[lm-sensors] [RFC] (almost) booting allyesconfig -- please don't poke super-io without request_region

Hans de Goede j.w.r.degoede at hhs.nl
Mon Jul 14 19:30:20 CEST 2008


Milton Miller wrote:
> On Jul 14, 2008, at 2:59 AM, Jean Delvare wrote:
>> On Sun, 13 Jul 2008 15:26:56 -0600, David Hubbard wrote:
>>> Hi Hans,
>>>
>>>>> I propose writing a subsystem driver. (Is that properly called "The
>>>>> SuperIO Bus Driver"?) If no one thinks it's a really bad idea I will
>>>>> put together some code and submit it for review, and maintain it.
>>>>>
>>>>> Some hwmon chips have odd / unique probe sequences. IMHO this is 
>>>>> where
>>>>> the design needs to be inspected. One of those is the w83627ehf, 
>>>>> which
>>>>> Jean and Hans are familiar enough with to check my work.
>>>>>
>>>>> Thoughts?
>>>> I'm afraid that making this a "bus" will be a bit overkill. Jim's 
>>>> patches
>>>> are quite simple and seem todo the job.
>>>>
>>>> Also keep in mind that most users will be platform devices which 
>>>> just want
>>>> to use the superio registers to find out the baseaddress of their 
>>>> logical
>>>> device, a whole bus seems overkill for this, would the hwmon driver 
>>>> then
>>>> need to be a superio_driver (as well as an platform_driver) or can 
>>>> the bus
>>>> be queried / used
>>>> without having to be a bustype-driver?
>>> I think that's a valid point. I am willing to keep it small, but I
>>> would prefer to follow the pattern set in other subsystems. It may be
>>> my lack of experience in designing a subsystem showing here! What are
>>> some alternative ways to implement it?
>>>
>>> In other words, Jim's patches are a good start, but maybe I am
>>> misunderstanding them. I see it as the superio-locks module, a driver
>>> that other drivers would depend on / auto-load. Is that something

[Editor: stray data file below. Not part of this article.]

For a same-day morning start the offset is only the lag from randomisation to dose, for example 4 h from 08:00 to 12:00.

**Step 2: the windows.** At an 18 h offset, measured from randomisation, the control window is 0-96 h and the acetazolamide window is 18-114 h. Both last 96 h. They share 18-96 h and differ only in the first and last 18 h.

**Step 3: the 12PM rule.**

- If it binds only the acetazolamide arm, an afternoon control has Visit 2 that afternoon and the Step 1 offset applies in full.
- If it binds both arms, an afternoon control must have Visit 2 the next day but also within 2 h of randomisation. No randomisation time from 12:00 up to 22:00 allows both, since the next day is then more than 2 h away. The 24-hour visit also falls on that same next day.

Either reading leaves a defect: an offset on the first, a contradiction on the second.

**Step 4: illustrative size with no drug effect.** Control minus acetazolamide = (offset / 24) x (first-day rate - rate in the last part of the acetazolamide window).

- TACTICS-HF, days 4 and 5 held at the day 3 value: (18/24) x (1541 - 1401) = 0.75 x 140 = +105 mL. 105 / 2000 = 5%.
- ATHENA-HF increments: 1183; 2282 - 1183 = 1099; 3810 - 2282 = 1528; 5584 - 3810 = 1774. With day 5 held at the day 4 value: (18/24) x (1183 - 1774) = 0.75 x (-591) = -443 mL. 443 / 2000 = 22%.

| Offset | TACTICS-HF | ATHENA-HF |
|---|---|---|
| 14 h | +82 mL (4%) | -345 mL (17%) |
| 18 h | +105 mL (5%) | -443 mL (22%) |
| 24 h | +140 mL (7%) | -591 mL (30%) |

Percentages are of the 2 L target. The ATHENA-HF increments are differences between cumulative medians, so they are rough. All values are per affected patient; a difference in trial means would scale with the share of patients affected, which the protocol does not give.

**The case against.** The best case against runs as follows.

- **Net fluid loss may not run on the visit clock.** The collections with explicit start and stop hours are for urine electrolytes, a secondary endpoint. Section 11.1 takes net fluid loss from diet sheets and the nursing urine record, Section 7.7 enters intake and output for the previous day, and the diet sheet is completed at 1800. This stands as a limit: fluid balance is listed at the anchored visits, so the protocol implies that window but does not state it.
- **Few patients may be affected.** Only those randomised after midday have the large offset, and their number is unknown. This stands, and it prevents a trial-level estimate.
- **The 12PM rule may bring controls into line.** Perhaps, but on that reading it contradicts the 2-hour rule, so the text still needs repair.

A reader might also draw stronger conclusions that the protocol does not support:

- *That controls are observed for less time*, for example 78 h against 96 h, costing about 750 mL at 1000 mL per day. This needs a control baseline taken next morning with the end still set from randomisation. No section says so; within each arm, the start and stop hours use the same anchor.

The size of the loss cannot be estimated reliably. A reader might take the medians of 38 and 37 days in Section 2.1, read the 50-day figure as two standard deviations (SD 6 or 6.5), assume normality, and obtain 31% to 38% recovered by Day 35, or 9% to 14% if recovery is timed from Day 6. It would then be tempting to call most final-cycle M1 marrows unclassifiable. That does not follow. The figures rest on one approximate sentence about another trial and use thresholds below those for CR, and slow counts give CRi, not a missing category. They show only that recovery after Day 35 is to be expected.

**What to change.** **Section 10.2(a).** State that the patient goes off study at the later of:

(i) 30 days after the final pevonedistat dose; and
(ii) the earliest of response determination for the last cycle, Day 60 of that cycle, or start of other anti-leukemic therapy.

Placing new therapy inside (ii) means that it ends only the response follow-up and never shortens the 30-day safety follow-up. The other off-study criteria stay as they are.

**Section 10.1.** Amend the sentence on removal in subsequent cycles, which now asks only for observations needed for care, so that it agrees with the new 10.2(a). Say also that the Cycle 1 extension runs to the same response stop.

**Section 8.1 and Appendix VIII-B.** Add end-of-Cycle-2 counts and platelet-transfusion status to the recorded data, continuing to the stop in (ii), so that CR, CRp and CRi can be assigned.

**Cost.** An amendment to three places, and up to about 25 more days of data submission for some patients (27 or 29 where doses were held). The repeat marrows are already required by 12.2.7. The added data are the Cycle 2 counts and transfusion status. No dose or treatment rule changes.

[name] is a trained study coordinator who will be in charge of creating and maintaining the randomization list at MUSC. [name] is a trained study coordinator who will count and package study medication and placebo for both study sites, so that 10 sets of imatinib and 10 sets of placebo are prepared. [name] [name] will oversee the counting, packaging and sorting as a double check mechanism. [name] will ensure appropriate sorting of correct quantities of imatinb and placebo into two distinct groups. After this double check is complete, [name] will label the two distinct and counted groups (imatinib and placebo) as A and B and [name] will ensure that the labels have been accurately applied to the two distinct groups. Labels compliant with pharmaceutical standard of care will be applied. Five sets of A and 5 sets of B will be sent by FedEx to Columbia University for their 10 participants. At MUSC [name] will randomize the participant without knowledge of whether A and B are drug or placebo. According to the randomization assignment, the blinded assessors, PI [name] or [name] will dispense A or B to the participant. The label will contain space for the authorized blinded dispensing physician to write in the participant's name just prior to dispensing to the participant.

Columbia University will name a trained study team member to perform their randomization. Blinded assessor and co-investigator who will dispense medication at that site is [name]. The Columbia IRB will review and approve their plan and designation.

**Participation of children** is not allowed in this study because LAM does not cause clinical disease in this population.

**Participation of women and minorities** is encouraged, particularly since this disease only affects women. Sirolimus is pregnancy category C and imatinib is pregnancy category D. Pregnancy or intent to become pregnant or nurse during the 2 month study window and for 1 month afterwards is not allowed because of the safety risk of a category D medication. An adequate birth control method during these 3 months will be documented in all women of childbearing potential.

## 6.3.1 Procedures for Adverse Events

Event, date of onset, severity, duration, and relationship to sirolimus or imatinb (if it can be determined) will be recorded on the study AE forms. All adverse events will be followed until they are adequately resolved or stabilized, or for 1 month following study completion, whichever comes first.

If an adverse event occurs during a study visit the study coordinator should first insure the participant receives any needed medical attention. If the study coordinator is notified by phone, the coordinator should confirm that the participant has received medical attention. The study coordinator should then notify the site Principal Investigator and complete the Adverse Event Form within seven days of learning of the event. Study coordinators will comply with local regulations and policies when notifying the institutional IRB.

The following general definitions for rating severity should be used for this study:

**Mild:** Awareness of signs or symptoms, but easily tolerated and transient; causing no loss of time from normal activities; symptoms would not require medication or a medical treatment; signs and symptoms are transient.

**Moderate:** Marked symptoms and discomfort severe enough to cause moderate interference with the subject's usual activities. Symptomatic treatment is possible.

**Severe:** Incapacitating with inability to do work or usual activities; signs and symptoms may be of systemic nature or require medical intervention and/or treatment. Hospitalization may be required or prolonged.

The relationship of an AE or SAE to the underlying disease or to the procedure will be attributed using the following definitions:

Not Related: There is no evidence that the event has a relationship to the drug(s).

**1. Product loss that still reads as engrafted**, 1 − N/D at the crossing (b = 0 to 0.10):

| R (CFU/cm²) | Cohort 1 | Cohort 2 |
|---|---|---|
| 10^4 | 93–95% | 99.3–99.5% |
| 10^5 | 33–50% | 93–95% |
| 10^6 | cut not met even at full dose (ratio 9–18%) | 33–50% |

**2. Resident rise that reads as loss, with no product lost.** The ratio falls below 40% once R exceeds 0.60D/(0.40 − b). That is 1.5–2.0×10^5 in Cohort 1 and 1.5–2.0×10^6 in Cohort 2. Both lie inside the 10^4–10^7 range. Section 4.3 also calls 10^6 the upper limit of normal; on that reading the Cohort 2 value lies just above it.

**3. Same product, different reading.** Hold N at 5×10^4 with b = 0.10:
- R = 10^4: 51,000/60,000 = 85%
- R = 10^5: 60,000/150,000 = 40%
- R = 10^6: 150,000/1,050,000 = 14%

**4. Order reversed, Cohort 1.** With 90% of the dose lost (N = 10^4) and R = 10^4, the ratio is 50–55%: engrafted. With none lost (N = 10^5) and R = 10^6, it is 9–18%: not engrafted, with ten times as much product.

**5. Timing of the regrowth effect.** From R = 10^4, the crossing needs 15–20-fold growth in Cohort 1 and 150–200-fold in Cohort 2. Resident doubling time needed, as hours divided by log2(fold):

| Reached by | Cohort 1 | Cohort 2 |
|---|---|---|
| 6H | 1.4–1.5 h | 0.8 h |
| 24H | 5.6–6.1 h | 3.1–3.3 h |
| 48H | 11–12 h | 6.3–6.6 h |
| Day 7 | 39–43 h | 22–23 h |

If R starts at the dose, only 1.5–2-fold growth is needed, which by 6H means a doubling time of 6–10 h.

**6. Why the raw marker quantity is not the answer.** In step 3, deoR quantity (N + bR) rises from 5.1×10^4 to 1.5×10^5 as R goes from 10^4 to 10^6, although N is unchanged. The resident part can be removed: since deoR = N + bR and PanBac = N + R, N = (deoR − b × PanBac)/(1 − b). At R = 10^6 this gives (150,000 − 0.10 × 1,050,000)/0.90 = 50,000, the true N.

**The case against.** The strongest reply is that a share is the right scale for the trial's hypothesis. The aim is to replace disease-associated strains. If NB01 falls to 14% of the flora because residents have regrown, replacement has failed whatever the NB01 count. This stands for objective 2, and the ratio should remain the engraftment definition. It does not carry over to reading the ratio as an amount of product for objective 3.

>>> other subsystems also do?
>> Well, there are two approaches to the problem. The first approach
>> (which I think Jim took in his patches? I don't really remember) is to
>> simply solve the problem of concurrent I/O access to the Super-I/O
>> configuration ports (typically 0x2e/0x2f or 0x4e/0x4f). That would be a
>> simple driver requesting the ports in question and exporting an API for
>> other drivers to access them in a safe way.
>>
>> The second approach is to make it a whole subsystem, as David is
>> suggesting. The Super-I/O driver would then not only request the I/O
>> ports, it would also identify which Super-I/O is there, and it would
>> create devices (in the Linux device driver model sense of the term) for
>> every logical device we are interested in (amongst which the hwmon
>> ones.) The hwmon drivers would have to be converted from platform
>> drivers to superio drivers.
>>
>> Each approach has its advantages. The first one is rather simple and
>> also very generic in nature. It could be reused for other purposes. The
>> second one offers automatic loading of hwmon drivers, which would be
>> nice to have.
>>
>> There's probably a middle way which would keep the simplicity of the
>> first approach while still allowing for driver auto-loading, without
>> changing the bus type of all drivers. It would probably take some
>> research though.
> 
> I haven't done the research, but it might be keep superio as
> a platform driver, and keep the clients as platform drivers.  Only
> have the superio driver probe and discover the subcomponent
> addresses and then create the platform devices as children
> instead of having each driver create its own platform device.
> (This all assumes they are all platform devices in sysfs, I have
> not looked).
> 
> This is all because in the platform bus the bus driver does not
> discover the addresses but relies on drivers or platform setup code.
> 

This sounds like a good plan, rather then add a new bus type add a superio 
platform driver which does superio probing and registering of platform devices 
for discovered logical devices.

This superio platform driver then needs to also export some functions of those 
few logical devices which need access to the superio registers for more then 
just finding out their own base address.

I guess that it then would be best to load this superio driver by default on 
most systems.

How does this all mix and match with isapnp, it feels to me we're doing 
somewhat the same as isapnp here.

Regards,

Hans




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